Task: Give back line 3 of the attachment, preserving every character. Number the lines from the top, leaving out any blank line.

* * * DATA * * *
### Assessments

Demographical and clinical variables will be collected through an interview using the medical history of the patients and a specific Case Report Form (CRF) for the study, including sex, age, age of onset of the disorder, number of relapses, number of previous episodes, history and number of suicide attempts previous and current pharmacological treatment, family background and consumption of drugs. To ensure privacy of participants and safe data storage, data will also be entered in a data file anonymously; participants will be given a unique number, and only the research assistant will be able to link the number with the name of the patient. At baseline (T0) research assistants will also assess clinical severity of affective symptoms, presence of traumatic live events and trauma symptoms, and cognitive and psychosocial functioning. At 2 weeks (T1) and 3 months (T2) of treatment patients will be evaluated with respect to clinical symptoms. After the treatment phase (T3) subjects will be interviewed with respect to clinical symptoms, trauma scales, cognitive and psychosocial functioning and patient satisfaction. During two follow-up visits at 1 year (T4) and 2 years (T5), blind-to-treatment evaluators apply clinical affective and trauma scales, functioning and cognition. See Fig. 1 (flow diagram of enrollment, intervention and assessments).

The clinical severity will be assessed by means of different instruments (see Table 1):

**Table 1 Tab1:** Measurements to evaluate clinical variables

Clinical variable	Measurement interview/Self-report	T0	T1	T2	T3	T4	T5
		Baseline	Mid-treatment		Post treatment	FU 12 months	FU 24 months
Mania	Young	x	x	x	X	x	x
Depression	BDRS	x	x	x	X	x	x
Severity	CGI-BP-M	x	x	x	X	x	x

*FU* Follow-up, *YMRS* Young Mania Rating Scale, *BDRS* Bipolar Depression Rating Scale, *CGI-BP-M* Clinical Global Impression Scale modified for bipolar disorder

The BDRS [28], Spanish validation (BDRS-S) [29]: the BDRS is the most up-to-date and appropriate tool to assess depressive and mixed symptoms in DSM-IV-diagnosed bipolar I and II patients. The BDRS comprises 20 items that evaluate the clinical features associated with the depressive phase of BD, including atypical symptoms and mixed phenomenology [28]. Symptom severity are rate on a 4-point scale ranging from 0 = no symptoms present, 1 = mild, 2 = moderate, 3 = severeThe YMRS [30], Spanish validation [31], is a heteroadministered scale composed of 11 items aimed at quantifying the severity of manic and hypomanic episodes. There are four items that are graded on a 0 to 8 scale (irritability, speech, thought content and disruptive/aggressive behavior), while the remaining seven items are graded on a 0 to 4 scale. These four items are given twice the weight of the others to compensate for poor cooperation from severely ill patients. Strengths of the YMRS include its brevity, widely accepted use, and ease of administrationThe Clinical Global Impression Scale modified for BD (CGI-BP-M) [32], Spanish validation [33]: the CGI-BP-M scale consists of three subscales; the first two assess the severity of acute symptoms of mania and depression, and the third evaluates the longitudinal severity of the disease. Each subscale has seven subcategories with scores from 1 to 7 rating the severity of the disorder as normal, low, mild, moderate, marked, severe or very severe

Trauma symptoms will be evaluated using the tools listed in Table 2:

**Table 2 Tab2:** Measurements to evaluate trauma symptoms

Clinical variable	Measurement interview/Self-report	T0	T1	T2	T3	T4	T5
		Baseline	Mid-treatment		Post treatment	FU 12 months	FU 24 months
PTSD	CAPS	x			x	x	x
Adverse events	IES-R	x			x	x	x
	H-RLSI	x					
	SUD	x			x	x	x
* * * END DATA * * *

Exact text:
The clinical severity will be assessed by means of different instruments (see Table 1):